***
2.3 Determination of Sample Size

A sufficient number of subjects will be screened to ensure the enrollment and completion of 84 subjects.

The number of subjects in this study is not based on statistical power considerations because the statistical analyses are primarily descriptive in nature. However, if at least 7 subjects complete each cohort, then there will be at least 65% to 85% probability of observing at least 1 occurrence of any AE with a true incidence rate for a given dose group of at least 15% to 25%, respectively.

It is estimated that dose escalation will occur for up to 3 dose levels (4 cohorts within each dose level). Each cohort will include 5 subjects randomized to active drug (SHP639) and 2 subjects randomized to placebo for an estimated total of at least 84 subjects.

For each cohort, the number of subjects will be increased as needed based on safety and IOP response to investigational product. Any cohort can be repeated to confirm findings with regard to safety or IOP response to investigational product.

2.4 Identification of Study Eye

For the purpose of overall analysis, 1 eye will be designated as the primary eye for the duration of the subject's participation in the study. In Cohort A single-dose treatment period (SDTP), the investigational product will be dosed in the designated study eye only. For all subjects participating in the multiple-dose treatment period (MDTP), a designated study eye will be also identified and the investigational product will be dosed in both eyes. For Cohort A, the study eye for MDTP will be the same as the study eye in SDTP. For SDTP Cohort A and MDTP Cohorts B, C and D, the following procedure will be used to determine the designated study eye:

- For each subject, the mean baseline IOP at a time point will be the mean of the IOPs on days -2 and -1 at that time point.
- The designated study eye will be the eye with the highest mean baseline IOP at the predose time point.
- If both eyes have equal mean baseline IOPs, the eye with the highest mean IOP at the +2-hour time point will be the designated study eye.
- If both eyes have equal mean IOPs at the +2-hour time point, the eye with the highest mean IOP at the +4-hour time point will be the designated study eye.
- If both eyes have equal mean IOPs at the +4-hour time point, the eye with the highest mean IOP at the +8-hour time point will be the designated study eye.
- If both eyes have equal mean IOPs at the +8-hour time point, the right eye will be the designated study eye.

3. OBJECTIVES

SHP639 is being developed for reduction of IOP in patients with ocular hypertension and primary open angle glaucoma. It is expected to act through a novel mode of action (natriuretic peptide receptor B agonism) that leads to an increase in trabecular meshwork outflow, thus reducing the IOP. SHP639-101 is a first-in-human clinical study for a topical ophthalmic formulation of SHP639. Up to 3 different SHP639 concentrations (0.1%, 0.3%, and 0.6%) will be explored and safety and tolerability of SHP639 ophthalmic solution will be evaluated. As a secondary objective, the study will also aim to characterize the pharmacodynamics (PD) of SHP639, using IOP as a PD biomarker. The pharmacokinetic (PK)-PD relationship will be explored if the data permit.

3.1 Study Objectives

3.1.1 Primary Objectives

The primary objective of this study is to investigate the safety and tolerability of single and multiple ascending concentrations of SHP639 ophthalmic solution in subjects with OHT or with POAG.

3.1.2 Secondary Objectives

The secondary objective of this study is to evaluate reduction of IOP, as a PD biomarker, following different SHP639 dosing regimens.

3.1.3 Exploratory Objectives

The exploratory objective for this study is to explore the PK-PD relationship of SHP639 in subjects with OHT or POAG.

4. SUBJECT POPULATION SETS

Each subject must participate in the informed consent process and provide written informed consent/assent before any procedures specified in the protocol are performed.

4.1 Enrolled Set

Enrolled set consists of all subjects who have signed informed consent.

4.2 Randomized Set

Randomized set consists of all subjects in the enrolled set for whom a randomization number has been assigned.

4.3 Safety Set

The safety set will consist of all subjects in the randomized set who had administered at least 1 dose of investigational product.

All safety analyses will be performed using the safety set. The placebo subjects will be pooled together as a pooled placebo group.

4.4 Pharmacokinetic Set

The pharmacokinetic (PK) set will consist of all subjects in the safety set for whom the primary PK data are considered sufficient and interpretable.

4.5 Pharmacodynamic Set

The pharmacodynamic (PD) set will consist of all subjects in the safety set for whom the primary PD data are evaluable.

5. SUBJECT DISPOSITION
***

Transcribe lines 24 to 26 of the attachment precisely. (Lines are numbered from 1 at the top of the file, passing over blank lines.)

Each subject must participate in the informed consent process and provide written informed consent/assent before any procedures specified in the protocol are performed.

4.1 Enrolled Set

Enrolled set consists of all subjects who have signed informed consent.